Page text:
- What will you be watching closely over the next few weeks?
- Well, one of the first elements I think that is supportive is that the bond market, which started off the year quite poorly, has stabilized. And so you're starting to see-- part of that is a little bit of risk aversion. So, in all fairness, bonds are rallying I think off fears in Eastern Europe, although gold is not following.
So you're not really getting a full continuation of risk of safe haven currency assets supporting this. And so that reduction in volatility in the bond market I think is the first step to seeing more sanguine financial markets.
The second thing ultimately to start seeing is this kind of epic sell-off start to abate a bit. So look for intraday reversals where the market sells off and starts to bounce and then can't-- start to establish new lows. For us, that would be from more of a technical perspective, a sign that the market is nearing the end of the sell-off. It's gone farther than I personally would have thought, but then I wasn't expecting to see this Ukraine episode kind of spiral as it is. So that is a bit of a negative wild card.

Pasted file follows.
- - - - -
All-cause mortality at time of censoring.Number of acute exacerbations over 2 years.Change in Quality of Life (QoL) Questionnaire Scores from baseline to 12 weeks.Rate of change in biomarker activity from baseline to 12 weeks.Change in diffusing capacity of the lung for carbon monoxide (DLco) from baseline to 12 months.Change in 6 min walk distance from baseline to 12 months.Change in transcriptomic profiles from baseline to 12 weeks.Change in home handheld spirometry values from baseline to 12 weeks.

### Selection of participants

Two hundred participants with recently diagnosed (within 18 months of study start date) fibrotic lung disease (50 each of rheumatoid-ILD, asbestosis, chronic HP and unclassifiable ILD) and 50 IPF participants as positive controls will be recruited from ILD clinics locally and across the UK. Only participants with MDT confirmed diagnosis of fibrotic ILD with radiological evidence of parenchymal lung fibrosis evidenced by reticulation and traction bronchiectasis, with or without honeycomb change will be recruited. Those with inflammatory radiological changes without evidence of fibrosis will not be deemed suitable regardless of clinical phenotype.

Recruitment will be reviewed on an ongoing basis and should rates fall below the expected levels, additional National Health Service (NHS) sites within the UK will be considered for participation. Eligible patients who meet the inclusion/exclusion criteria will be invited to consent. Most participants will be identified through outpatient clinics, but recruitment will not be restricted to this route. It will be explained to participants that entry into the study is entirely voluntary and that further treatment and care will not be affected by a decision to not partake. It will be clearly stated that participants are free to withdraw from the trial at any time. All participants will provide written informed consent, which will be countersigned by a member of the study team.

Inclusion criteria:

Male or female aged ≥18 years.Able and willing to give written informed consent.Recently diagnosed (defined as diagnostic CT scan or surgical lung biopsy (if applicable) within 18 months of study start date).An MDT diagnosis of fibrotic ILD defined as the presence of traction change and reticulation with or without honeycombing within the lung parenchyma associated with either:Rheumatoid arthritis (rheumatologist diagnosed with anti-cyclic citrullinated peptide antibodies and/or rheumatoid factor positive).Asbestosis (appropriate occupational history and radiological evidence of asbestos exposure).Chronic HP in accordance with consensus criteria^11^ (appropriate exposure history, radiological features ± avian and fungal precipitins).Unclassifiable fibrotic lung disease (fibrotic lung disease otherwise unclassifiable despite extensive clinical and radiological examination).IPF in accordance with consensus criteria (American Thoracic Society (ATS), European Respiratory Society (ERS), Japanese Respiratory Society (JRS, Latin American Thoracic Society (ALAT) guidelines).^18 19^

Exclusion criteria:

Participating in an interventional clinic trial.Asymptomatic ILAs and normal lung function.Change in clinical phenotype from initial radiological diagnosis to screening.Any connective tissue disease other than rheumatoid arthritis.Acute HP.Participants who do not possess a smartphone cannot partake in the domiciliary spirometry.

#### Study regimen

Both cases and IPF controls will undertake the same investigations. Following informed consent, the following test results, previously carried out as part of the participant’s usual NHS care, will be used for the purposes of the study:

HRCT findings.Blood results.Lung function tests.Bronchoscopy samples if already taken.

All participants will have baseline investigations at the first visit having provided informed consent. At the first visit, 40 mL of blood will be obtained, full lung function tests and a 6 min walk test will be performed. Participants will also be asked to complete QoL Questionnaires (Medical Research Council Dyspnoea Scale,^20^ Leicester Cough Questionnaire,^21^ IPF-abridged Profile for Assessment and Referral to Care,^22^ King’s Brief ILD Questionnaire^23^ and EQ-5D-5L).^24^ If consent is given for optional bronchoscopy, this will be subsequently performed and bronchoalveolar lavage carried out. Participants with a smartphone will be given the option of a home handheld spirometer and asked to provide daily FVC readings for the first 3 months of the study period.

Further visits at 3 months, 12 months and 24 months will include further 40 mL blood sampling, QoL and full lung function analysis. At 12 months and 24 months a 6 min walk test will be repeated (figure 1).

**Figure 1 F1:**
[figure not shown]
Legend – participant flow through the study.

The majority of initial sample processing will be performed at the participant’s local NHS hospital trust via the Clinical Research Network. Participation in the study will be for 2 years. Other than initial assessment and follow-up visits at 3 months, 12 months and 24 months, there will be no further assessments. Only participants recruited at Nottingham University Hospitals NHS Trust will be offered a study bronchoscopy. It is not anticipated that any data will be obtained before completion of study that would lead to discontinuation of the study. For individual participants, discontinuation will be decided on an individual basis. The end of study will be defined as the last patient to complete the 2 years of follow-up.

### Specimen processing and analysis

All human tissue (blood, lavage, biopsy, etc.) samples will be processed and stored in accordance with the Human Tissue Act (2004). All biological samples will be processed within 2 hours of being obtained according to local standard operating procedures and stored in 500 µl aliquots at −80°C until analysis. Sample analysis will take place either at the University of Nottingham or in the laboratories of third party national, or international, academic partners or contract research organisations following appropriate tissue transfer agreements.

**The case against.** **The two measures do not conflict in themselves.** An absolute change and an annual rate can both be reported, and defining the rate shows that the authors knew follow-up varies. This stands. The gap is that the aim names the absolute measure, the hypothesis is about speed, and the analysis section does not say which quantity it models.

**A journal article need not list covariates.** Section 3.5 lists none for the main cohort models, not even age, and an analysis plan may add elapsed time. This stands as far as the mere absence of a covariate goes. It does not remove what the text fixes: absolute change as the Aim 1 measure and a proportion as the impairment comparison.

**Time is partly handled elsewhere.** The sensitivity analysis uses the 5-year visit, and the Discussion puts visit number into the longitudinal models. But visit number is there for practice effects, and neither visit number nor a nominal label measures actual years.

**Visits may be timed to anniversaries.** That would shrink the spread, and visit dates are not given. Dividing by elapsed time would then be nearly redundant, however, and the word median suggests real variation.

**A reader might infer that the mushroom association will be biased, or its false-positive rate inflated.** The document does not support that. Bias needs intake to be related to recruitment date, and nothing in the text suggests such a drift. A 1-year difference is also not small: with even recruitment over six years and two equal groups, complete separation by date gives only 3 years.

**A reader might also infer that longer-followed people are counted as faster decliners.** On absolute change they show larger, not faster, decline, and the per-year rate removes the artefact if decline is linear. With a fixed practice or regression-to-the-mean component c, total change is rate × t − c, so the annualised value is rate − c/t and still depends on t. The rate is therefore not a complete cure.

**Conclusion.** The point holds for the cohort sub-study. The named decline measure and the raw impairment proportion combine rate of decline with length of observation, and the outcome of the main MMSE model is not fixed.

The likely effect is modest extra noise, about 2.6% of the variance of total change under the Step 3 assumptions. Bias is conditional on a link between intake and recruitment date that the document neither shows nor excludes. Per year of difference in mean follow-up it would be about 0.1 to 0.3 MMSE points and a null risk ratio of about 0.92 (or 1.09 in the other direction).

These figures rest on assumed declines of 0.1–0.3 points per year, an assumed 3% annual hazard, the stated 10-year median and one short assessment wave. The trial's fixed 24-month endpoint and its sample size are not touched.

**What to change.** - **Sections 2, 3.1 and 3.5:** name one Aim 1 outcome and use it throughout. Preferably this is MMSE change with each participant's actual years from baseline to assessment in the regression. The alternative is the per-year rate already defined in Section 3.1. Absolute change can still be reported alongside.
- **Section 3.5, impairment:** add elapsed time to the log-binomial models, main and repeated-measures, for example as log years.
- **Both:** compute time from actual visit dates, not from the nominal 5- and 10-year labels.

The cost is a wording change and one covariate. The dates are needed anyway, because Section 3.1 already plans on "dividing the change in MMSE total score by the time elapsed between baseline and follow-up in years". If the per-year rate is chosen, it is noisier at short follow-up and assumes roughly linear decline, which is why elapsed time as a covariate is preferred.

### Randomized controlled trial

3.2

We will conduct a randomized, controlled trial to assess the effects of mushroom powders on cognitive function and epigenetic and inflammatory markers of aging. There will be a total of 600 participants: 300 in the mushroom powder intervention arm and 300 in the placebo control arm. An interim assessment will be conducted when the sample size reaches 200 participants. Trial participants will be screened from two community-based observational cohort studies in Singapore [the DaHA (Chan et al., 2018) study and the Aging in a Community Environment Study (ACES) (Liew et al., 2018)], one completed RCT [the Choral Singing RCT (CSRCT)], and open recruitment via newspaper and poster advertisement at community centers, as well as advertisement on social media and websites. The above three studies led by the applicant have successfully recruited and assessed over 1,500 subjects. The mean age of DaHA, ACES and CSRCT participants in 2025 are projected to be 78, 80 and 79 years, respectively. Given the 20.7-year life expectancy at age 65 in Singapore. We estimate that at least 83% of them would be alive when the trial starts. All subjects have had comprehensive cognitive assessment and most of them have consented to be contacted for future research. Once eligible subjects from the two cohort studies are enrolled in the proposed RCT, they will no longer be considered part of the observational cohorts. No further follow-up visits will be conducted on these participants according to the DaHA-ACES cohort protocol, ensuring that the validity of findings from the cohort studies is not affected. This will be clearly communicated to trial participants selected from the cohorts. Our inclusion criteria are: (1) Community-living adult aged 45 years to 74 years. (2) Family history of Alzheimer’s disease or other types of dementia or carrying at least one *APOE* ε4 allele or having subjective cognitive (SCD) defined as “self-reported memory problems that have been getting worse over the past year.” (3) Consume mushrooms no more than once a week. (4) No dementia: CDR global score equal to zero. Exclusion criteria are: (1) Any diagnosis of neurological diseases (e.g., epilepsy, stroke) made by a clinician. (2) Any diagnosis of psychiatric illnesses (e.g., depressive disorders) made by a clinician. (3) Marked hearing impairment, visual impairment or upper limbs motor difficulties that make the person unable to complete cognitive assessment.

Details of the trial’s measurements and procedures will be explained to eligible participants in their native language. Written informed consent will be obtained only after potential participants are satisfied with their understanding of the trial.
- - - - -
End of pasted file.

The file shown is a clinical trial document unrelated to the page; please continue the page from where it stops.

But absent of that, a 10%, 15% now in the NASDAQ, I would expect us to see a little bit of that vol come off. Our expectation, though, is this is going to be a choppy, high-vol environment, probably 'till March, till when you get that first hike. Then everyone kind of relaxes, and we start going through the hiking cycle.
You tend to see the peak vol during hiking cycles in the lead up to the first hike. And then you start to see things moderate a little bit. So that's kind of how we're thinking about the next couple of months.
- Michael, thank you very much for your time.
- My pleasure.